Asiatic golden cat

Catopuma temminckii

IUCN Red List: Near Threatened

Weight: 9-16 kg
Body length: 71-105 cm
Tail length: 40-56 cm
Longevity: up to 17 years
Litter size: 1-3 cubs


The Asiatic golden cat (Catopuma temminckii) is a medium sized cat with relatively long legs. It is similar in appearance to the African golden cat (Caracal aurata), however, recent genetic analyses indicate it is more closely related to the Borneo bay cat (Catopuma badia) cat and the marbled cat (Pardofelis marmorata). Two subspecies of the Asiatic golden cat are suggested:

  • Catopuma temminckii temminckii on Sumatra and the Malay Peninsula
  • Catopuma temminckii moormensis from Nepal to North Myanmar, China, Tibet and South-East Asia.

The Asiatic golden cat is remarkably polymorphic in its pelage. The most common coat color is golden or red brown, but it may also be dark brown or even grey. Melanistic individuals have been reported and may be predominant in some areas of its range. There is also a spotted form which is called an “ocelot morph” due to its ocelot-like rosettes. To date, this form has been reported from China (in Sichuan and Tibet) and from Bhutan. The most distinct features of this cat are the white lines bordered with dark brown to black running across the cheeks, from the nostrils towards the cheeks, at the inner corner of the eyes, and up the crown. The rounded ears have black backs with a grey spot. The chest, abdomen and inner side of the upper legs are white with light speckling. The legs and tail are grey to black at the distal ends. The terminal half of the tail is white on the underside and is often carried with the end curled dorsally. Males are larger than females. 

Other names



Bangladesh (Bengali)

shonali biral


jin mao, huang hu, zhi ma bao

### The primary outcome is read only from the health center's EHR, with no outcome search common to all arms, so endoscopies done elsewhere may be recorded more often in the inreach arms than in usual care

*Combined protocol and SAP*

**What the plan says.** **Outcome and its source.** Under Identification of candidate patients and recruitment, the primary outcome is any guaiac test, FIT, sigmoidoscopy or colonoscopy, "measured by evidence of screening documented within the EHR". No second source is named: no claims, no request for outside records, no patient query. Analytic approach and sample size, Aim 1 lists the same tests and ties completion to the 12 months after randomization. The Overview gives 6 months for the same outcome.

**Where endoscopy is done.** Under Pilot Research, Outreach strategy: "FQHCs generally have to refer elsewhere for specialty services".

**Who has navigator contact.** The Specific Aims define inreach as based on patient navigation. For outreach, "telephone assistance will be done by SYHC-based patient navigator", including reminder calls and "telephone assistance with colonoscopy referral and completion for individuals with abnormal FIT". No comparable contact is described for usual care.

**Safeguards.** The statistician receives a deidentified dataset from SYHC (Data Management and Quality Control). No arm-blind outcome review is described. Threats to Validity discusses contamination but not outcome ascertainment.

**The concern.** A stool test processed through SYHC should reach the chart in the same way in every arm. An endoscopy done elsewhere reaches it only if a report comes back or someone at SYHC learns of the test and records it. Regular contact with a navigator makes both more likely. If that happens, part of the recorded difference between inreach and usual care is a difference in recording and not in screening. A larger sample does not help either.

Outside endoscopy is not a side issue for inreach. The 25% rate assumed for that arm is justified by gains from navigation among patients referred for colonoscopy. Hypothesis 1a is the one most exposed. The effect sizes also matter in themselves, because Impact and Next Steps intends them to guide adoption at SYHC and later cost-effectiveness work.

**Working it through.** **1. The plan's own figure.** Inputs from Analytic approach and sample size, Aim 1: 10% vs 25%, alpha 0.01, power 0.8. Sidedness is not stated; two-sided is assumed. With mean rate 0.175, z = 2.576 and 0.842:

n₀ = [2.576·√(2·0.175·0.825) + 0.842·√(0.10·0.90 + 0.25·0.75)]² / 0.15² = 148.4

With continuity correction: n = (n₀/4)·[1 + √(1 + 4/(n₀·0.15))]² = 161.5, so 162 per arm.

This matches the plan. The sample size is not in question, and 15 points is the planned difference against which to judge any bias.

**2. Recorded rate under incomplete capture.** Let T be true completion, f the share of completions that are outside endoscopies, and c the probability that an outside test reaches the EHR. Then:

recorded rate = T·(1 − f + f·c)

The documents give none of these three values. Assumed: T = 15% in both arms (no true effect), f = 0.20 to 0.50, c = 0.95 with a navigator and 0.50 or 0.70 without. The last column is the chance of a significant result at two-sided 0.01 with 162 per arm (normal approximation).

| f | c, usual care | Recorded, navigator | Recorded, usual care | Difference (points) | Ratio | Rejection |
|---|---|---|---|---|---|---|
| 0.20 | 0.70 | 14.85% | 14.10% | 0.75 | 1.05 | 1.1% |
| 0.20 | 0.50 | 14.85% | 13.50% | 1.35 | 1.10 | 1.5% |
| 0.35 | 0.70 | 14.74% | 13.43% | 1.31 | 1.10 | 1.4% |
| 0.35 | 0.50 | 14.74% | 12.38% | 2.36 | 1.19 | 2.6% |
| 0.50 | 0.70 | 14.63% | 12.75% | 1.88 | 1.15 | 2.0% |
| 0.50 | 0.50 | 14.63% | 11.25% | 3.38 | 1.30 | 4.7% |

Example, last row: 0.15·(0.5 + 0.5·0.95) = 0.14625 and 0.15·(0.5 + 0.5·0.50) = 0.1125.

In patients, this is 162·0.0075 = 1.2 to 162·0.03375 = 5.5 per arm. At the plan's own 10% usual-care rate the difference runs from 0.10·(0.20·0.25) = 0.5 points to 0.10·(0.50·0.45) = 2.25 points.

Temminck's cat, Golden cat


chat doré d'Asie, Chat de Temminck


Asiatische Goldkatze

India (Bengali)

shonali biral


kucing emas 


sua meo, sua pa


kucing tulap, harimau anjing


kya min, kyaung min


hso hpai, miao thon


gato dorado asiático


sua fai (fire tiger)

Status and Distribution

The Asiatic golden cat is listed as Near Threatened in the IUCN Red List, but there is little specific information about the species available and its population status is largely unknown. In some areas of its range it appears to be relatively uncommon. It was infrequently reported in south China, and thought to be rarer than the clouded leopard and leopard cat in that region. The Asiatic golden cat is infrequently detected in eastern Cambodia, Laos and Vietnam. The last record from Vietnam dates back to 2005 and in the Chinese Provinces Yunnan, Sichuan, Guangxi and Jiangxi during an extensive survey, the species was only detected three times. However, in other areas it appears to be one of the more common small felid species. Studies in Laos, Thailand, and Sumatra have recorded the Asiatic golden cat more frequently than sympatric felid species such as the marbled cat, Mainland clouded leopard and Sunda clouded leopard. The distribution of the species is limited and patchy in Bangladesh, India and Nepal. In Bhutan, Indonesia, Malaysia, Myanmar and Thailand it is more widely distributed. Overall, the number of Asiatic golden cats is thought to be decreasing throughout their range due to extensive habitat loss and continued illegal poaching.